The linking mechanism itself is interesting. It involves writing a

*nonce*which when combined with the block's cargo data yields a [cryptographic] hash that is very close to a hash of the entirety of previous block. Finding such a nonce for a cryptographically secure hash is computationally hard: an algorithm can do no better than trial and error. So hard, that you need a network of incentivized computing nodes competing to find the first eligible block that may be appended to the end of the chain. This nonce is the so-called

*proof of work*. The protocol adjusts the difficulty level (the maximum allowed difference in the above hashes) so that on average blocks are appended to the chain at a steady rate.

How do we know who's first to find an eligible new block? We don't. However, the protocol values the longest known chain the greatest. Thus once a new eligible block is discovered and it's existence is broadcasted across the network, there's little incentive for a computing node to work on the older, shorter chain.

Note we glossed over the application-specific payload data in each block. In Bitcoin, this part of the block records [cryptographically secured] transactions of bitcoins across individuals. Naturally, in order for a Bitcoin block to be well formed, it must also satisfy certain constraints that define (and validate) such transactions. The reason why it was glossed over, as you've probably already guessed, is that I want to explore swapping out bitcoin transactions for math proofs, instead.

Now while the Bitcoin blockchain is computationally hard to construct, it is computationally easy to verify. In its entirety. That is, verifying a file of the entire blockchain is as simple as playing the file from the beginning, the first block in the chain, and then verifying that each subsequent block properly matches the one before it. This involves checking both each block's nonce and the app-specific payload (the transaction signatures must match the public keys of the coins involved). The motivation behind the approach I'm exploring, however, is to store computational work (math proofs, here) in the app-specific section of each block. And, generally, the only way to verify a computational result is to redo it. So it would appear that Bitcoin's principle of quick verifiability would be in opposition to the strategy I have in mind.

#### A Layered Goldilocks Approach

How about a layered approach? What if some [computationally hard] properties of a blockchain (the linking/chaining mechanism) are easy to verify but verifying some of its other properties are more time consuming (such as verifying the recorded hash of a chunk of a proof as discussed above)? Suppose the latest 10 blocks can be verified in a reasonable amount of time, but verifying the entire blockchain takes an unreasonable amount of computing resources. If someone gave you a blockchain of math proofs so recorded, how confident would you be that it was valid and not just some made up chain? Let us outline the verification steps that we can reasonably perform:

- Verify that the current, existing distributed blockchain is a longer, appended version of the one you were given.
- Verify the proof-of-work chaining mechanism is intact.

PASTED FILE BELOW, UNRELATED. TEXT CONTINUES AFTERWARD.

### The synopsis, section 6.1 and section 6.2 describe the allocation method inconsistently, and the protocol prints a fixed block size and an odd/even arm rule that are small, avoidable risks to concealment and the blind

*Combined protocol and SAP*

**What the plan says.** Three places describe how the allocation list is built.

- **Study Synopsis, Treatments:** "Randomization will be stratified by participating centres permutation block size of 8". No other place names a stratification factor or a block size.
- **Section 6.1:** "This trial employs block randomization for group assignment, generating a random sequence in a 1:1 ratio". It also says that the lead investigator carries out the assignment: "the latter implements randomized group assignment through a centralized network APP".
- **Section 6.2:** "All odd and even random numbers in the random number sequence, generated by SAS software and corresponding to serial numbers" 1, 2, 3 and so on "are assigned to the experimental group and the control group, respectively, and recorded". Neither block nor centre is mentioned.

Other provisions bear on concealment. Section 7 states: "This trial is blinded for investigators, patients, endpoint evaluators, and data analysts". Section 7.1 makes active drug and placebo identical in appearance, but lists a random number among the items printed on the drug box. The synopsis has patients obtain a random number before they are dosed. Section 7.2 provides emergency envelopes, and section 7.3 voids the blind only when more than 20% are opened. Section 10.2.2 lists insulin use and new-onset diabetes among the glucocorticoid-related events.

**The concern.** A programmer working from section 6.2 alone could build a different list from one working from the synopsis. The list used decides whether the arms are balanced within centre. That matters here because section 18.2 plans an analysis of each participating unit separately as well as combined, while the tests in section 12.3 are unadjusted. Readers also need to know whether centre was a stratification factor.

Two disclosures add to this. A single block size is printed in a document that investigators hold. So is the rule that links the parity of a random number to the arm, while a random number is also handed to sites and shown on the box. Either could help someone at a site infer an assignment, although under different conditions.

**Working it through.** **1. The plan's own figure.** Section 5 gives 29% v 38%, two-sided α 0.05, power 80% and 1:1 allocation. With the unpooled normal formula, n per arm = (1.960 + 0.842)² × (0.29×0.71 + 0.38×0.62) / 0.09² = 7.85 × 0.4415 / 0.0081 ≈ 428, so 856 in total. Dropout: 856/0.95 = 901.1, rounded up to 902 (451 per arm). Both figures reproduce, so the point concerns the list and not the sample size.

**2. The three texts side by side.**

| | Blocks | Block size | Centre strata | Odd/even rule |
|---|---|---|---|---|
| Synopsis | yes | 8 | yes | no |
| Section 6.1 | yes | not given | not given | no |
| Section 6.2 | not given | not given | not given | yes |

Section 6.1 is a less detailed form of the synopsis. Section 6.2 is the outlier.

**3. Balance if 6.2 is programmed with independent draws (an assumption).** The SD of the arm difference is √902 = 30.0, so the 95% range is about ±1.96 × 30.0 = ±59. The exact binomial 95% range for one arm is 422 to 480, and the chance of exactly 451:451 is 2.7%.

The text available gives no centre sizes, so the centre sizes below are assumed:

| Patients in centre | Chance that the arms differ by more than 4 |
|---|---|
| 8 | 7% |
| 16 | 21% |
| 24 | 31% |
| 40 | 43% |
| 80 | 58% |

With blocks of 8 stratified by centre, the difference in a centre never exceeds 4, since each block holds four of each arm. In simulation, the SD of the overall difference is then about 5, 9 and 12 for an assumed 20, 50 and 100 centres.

- Sample the blocks to ensure they record valid hashes of the computations they represent.

So, to recap, our proposed computation-recording blockchain has the following attributes:

- It allows for programs to be recorded in it and later referenced (identified) by their hash.
- It allows for the chunks of a so-recorded program's output to be parameterized as chunk coordinates.
- It supports a format to record the hash of a chunk so described.
- It supports an explicit block falsification protocol (that is only likely ever exercised on blocks at the tail end of the chain).

Taken together, I'm inclined to think such an approach might just work. The underlying hidden force holding this together is history. This suggestion, I think, is not as preposterous as it sounds. Indeed, observe what happens to the Bitcoin blockchain as computational resources become ever more powerful and plentiful: the nonces of the blocks in the early parts of the chain are ever easier to reproduce. Here too proof-of-work, then, is a time-sensitive concept. A more extreme example would be if a vulnerability were later found that necessitated a change in hash function. It is doubtful we'd throw away the historical blockchain: we'd likely find a way to recognize it as a historical artifact and secure the chain with a better function going forward.

### A Concluding Thought

A longstanding principle of science has been repeatability. Experimental results are supposed to be repeatable. The modern laboratories of science are big and expensive. Be they planetary science or particle physics, because these experiments are expensive to duplicate, we compensate by bearing witness to them in large numbers. Years from now, we won't be worried about the veracity of pictures New Horizons snapped of Pluto even if we haven't been there since. Same for data collected from the LHC: if it's later shutdown, we'll still trust the recorded data was not doctored, since there were so many witnesses when the experiments took place. From this perspective, the present discussion is about bearing witness in numbers (the number of computing nodes on the network, that is) to math proofs we might not have the resources to revisit again and again. In this sense, mathematics may have already entered the realm of big science.